Gradually all the people on the Panel became distinct and valued contributors to the NAP. The interesting and open-minded other members of the Strategy Board began to hear favorable things about us. Two of the AAP members were turned from pawns to queens and added to the Experts list—Drs Yo Dunn and Catriona Stewart. Cat was their Scottish specialist and Yo was far the most effective and knowledgeable expert they had when it came to calling the Government out on its own laws. In effect she became the NAP’s warhead, wheeled into many discussions with senior civil servants to blow them away with her detailed and accurate legal knowledge.
By the time the Project report, The Autism Dividend, was launched in early 2017, the large contribution of members of the Panel as well as our “experts” was being explicitly recognized. The report was repeatedly revised and improved by our critical input—and saved from some serious failings—which resulted in Damian and myself being honored at the report launch in a House of Lords venue, as “Productive Irritants” by its lead author, Martin Knapp. Some fundamental differences from his earlier report on “the cost of autism” were that the burden/disease concept had been replaced by explicit recognition of autistic potential and of the varied barriers that prevent it from being realized; it also highlighted a very poor evidence base for most practice, resulting from widespread very low research standards (see autistic researcher Michelle Dawson on Twitter, @autismcrisis, for much more about those).
At that year’s Autscape (see Buckle, Chapter 8), five members of the AAP were there, and the National Autism Project’s willingness to listen and take us seriously was feted and rejoiced in: the final report is much admired. We are all proud to have contributed to its excellence. Widely seen as the highlight of the 2017 Autscape, Yo Dunn gave a stunning, passionate talk about what she called “The Other Half” and what is more fluent autistic people can and should do about the vast numbers of autistic people who are not articulate but depend on frequent or full-time support. Privately we discussed the idea that if some sort of future for the AAP was going to emerge, its point could be to focus on the Other Half.
In parallel with these discussions, unknown to us, Dame Steve was having some thoughts of her own. Those led her to entrust me with the generous sum of £100,000 to fund a continuation and transformation of the NAP’s AAP. She was clearly pleased we chose to focus on people, like her late son, Giles, who need the most communication support. The new body was named the NAT and acquired the strapline: Bolder Voices—Better Practice.
The National Autistic Taskforce
With Damian Milton as project leader, we conceived the Taskforce’s main practical aim to be to turn more of the promises encoded in weak and toothless legislation into realities, for people who are poorly placed even to recognize let alone defend their own rights and interests and whose parents are often cut out of discussions when their offspring are teenagers.
We are identifying specific targets and crucial steps along the way, as well as potential obstacles and ways to get around them. We have small focused working groups (GNATs, or Groups of the NAT) on changing practice in the target areas. We are also building up a wider network of autistic individuals and groups across the British Isles so we can draw on a wide range of expertise with as broad and well-informed views as possible. Thanks to this terrific bunch of committed and knowledgeable people, we have been already able to interact constructively with agents of government and other stakeholders, and thanks to Yo Dunn in particular, the Taskforce has drafted several well-supported and closely argued responses to relevant government consultations on behalf of NAT (see nationalautistictaskforce.org) and created the NAT Independent Guide .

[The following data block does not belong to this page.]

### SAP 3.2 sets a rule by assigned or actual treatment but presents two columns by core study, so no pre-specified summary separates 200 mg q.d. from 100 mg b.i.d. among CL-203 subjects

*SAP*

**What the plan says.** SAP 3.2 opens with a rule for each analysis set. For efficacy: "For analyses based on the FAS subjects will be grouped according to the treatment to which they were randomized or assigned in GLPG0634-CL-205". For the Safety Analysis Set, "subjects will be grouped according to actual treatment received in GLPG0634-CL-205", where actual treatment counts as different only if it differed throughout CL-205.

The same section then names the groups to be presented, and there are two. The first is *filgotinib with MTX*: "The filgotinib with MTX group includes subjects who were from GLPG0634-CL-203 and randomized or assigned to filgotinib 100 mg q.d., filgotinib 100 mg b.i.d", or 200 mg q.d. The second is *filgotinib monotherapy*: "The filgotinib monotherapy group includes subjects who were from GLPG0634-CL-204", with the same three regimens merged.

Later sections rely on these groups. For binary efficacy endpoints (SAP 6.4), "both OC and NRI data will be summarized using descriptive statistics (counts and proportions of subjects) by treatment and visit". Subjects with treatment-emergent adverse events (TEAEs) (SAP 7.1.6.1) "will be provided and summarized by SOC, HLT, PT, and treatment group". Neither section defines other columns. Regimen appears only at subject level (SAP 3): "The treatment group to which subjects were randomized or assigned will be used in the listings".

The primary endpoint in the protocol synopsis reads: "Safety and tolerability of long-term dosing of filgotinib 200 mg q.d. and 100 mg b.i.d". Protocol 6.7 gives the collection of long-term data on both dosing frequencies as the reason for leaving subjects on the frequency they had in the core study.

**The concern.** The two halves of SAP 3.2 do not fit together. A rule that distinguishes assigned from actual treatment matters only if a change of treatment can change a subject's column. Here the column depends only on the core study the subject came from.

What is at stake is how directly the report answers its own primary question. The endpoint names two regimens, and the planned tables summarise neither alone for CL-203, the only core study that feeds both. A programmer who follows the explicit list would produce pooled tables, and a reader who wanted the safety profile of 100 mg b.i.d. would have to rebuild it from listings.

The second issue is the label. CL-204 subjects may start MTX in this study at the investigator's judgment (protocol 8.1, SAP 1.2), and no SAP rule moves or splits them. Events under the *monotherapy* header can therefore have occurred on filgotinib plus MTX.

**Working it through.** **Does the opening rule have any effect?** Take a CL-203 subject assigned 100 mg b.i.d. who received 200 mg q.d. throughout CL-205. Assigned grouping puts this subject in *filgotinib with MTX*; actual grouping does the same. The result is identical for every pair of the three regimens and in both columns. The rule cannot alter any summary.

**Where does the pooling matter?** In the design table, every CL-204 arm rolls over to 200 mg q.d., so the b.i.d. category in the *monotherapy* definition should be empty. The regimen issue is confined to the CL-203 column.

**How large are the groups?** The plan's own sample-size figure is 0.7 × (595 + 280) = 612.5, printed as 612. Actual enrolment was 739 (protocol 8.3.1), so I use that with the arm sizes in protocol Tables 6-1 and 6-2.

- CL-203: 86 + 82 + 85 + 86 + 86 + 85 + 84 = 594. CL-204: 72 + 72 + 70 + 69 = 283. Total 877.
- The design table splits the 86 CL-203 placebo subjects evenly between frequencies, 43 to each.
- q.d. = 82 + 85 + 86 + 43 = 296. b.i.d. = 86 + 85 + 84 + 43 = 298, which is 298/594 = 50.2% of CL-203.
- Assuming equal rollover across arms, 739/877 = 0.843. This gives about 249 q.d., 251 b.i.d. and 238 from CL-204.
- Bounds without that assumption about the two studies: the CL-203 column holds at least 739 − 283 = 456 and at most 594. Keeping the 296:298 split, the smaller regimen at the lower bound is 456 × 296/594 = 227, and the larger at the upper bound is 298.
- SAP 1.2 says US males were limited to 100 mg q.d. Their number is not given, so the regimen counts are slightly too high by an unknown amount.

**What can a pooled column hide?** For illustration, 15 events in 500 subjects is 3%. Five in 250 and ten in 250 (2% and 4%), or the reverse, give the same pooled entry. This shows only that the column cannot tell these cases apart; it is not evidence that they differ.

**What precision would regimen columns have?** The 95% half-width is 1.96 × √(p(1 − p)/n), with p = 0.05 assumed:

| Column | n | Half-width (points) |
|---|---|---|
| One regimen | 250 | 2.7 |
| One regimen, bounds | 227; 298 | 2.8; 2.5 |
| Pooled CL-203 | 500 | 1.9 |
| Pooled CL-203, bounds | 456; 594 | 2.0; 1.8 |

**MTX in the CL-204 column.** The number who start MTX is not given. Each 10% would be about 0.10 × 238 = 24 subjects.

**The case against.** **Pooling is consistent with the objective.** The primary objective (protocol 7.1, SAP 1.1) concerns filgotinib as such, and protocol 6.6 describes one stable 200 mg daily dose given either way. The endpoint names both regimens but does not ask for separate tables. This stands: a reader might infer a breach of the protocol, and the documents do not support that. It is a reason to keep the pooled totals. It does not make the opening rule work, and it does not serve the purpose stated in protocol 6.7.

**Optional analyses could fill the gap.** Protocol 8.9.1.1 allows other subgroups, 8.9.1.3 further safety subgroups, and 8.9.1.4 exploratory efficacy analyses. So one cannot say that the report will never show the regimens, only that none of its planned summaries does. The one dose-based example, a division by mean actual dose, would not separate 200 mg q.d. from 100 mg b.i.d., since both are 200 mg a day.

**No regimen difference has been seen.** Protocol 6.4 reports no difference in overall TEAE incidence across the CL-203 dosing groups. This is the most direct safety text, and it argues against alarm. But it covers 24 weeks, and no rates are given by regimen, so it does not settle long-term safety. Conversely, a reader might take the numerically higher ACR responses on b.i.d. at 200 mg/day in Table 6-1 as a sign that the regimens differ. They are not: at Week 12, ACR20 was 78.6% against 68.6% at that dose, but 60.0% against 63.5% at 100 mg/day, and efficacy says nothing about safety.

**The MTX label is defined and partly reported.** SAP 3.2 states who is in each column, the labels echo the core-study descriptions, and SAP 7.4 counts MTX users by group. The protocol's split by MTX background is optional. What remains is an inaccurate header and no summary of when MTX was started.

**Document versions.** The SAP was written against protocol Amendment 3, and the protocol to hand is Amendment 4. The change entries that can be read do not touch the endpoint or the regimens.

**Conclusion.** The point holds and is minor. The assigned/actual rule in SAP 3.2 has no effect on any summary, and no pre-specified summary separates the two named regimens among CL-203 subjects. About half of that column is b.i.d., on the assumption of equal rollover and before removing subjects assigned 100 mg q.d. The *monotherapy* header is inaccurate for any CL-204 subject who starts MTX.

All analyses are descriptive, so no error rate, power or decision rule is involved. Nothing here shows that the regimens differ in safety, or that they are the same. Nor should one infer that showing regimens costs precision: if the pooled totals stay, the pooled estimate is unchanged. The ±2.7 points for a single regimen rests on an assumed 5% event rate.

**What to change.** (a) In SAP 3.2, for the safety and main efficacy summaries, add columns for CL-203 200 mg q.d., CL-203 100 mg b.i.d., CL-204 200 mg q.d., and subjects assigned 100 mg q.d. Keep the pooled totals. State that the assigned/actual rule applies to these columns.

We think we are well-placed to be seen as carrying some weight, with an executive made up of Kabie Brook, Leneh Buckle, Yo Dunn, and Damian Milton as project leader; and the NAT’s history and status mean we have some enviable introductions and contacts. We think our connection with the National Autism Project means that, from an establishment position, we are seen from the start as both credible and significant. Big charities that say they are speaking for autistic people always have their own survival as top priority.
What lessons can we learn from this narrative, stretching from the mid-90s to the present day? The process involved creating, discovering, and using community of interest—i.e. shared values and passions—among a diverse range of people whose interests and views outside our specific common purposes often differed widely. Working alongside other autistic people may take quite a lot of additional work (by all concerned) to ensure that communication is effective and perceptions of all sorts are factored in, allowed for and not seen as insuperable barriers, even if there’s some potentially painful cognitive dissonance. That said, having autistic comrades along when entering any lions’ dens can in my experience make all the difference between being able or not able to communicate effectively. Our impact partly depends on pragmatic adaptation, but our strongest suit is being people with the passion and commitment and indifference to hierarchy to persevere obstinately against the odds. Be an opportunity hound, don’t miss a chance!
I have always made a point of assuming everyone has a good heart, as Kabie Brook of Autism Rights Group Highlands (ARGH) recently pointed out to me in relation to the NAT—only once or twice has this precept let me down. In every campaign I found that goodwill, fellow feeling, and knowhow were freely shared, and personal connections were crucial. Expecting and also returning tolerance, understanding, and acceptance from others has worked well to further aims. I found it’s best to expect mistakes, delays, miscommunications, so as not be “thrown” by these: they are inevitable and it is usually pointless or harmful to attach blame (of self or others) to any of them. If at all possible, stay polite, work on the common ground and remember that though changing practices and attitudes can take decades, lots of small changes really can add up to big ones.
On a more cynical note, remember that when reputations are at stake the power imbalance shifts if those with least power have a voice that can be heard. That’s why digital inclusion is so vital and a strategic goal of the NAT. On we go.
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- 3.National Autistic Taskforce (NAT). (2019). An independent guide to quality care for autistic people. https://nationalautistictaskforce.org.uk/wp-content/uploads/RC791_NAT_Guide_to_Quality_Online.pdf.